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A North Korean newspaper has warned citizens to prepare for economic hardships ahead as the rogue nation channels funding into its weapons program.
In an editorial published in state-controlled outlet Rodong Sinmun this week, a reference was made to a new "arduous march," the term given to the 1990s economic crisis and famine that killed over two million.
"The path to the revolution is never easy, we might have to go through Arduous March again—in which we only had to eat roots of the grass—and we might have to fight against our enemies all by one's self," the editorial said, according to a CNBC translation of the Korean text.
The article comes as the United Nations (U.N.) enforces tough new sanctions on the country in the aftermath of Pyongyang's fourth nuclear test in January, and a rocket launch in February. The new measures, passed on March 2, are more aggressive than previous U.N. resolutions and designed to cut off funds for Pyongyang's nuclear and other banned weapons program, the U.N. said.
"The international community, speaking with one voice, has sent Pyongyang a simple message: North Korea must abandon these dangerous programs and choose a better path for its people," U.S. President Barack Obama said in a statement following the U.N. resolution.
North Korean leader Kim Jong-Un has often stated the country should be ready to use nuclear weapons "at any time" in the face of threat from its enemies, namely the U.S. and South Korea. Earlier this month, he said the country would soon carry out tests of nuclear warheads and ballistic missiles, according to local news reports.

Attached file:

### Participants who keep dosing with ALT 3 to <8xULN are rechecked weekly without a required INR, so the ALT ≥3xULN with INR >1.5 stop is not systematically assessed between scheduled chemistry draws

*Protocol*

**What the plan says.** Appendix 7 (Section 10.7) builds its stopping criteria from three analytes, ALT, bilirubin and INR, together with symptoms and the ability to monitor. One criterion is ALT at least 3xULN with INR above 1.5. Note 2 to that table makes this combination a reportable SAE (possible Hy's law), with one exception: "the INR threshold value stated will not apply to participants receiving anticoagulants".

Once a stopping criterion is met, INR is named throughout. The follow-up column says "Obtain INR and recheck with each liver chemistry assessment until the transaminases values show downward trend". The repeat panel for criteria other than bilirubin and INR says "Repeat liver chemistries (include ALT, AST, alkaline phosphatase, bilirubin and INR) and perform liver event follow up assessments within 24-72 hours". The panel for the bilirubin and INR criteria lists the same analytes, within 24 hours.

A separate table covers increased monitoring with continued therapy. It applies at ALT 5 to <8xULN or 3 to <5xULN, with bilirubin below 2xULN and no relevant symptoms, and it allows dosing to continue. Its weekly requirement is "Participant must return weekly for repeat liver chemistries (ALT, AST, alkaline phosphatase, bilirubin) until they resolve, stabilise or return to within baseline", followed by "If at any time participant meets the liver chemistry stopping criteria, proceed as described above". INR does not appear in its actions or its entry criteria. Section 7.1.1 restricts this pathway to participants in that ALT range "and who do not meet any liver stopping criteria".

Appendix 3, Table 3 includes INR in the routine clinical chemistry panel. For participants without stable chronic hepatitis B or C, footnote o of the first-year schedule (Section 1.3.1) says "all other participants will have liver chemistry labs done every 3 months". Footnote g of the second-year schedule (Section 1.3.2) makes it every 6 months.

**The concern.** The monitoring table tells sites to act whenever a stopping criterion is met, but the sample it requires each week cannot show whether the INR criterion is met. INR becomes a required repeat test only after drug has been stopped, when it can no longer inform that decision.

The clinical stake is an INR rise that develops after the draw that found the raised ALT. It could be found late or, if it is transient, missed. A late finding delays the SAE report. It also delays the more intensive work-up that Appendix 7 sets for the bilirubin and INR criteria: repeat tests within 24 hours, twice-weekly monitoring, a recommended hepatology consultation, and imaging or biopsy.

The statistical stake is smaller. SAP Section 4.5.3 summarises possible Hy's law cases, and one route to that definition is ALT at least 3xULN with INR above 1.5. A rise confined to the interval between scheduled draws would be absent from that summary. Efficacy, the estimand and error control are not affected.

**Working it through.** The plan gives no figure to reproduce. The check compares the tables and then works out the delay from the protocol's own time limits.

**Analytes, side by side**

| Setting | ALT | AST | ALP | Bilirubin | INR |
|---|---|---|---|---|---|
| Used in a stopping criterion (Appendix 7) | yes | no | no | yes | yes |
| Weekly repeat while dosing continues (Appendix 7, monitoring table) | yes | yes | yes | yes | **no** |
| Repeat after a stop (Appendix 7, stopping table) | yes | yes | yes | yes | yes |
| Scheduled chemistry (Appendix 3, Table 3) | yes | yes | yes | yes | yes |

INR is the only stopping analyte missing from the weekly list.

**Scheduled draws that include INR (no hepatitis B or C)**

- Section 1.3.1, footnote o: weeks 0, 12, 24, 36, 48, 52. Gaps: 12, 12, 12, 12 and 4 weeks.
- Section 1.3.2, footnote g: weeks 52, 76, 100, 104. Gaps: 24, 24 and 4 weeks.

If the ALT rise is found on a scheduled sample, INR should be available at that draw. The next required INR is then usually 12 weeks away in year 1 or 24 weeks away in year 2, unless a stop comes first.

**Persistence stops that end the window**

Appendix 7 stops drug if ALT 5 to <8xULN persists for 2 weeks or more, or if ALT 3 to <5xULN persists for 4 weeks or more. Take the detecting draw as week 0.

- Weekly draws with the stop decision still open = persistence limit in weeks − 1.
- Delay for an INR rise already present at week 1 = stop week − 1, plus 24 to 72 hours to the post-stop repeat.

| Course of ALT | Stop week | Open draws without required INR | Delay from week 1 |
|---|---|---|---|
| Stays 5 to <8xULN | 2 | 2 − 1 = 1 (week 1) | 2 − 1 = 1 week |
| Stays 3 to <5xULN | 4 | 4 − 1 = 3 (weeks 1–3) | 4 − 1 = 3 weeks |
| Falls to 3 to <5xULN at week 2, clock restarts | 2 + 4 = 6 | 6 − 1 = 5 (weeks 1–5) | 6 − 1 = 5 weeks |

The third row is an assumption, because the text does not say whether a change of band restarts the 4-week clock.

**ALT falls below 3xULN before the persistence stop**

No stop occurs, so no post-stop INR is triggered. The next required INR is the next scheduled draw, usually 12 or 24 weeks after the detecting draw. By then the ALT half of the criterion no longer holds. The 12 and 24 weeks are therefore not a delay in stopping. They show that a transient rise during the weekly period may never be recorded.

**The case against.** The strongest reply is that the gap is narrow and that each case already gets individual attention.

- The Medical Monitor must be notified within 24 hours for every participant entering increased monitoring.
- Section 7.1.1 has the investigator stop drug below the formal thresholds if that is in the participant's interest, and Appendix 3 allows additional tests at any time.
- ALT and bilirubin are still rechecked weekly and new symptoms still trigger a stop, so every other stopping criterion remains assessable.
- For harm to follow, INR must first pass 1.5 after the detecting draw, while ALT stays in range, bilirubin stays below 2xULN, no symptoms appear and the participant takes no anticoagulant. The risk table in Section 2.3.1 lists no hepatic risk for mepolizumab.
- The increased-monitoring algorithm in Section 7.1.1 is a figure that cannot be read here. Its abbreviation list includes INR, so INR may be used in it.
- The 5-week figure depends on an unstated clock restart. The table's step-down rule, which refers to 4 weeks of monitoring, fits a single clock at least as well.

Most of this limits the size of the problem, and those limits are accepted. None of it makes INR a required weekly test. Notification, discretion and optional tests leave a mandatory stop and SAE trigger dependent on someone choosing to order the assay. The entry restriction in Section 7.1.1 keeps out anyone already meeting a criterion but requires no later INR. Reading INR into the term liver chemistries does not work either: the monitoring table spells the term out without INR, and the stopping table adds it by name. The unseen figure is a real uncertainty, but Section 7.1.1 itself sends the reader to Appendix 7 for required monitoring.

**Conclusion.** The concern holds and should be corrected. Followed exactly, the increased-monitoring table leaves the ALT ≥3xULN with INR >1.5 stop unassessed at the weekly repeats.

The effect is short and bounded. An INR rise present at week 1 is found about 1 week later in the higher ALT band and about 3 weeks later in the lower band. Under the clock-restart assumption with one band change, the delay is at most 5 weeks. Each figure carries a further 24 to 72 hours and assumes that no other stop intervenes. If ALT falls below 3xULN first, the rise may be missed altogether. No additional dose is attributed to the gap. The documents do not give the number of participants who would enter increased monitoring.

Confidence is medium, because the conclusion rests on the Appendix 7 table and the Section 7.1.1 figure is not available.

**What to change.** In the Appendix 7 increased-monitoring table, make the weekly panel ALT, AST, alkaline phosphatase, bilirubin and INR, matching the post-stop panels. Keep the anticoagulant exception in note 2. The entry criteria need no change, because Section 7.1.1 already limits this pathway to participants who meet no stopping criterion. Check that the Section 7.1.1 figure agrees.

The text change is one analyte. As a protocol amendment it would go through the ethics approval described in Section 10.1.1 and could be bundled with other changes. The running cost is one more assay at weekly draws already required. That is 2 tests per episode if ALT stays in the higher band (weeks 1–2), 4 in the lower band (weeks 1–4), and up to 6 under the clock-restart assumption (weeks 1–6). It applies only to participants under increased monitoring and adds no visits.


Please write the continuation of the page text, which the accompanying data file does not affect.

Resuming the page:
Despite the editorial's dire warning, some experts believe the North Korean economy could hold up better than expected.
"There are plenty of nervous traders, but the DailyNK reports that [food and currency] market prices seem to be holding relatively steady. And thus far, there is no evidence of a slackening in trade," said Marcus Noland, executive vice president and director of studies at the Peterson Institute for International Economics, in an official blog post this week.
"The March figures for China-DPRK [Democratic People's Republic of Korea] trade ought to be released next month, and might show some indication of declining trade, though even if sanctions were beginning to bite, it might not be evident in the March data," he added.
North Korea receives much of its food and energy supplies from China, which accounts for more than 70 percent of its total trade volume, the Council on Foreign Relations noted in February. In 2013, the reclusive country exported around $4.4 billion and had imports of around $5.2 billion, according to the CIA World Factbook.
—June Yoon contributed to this report.
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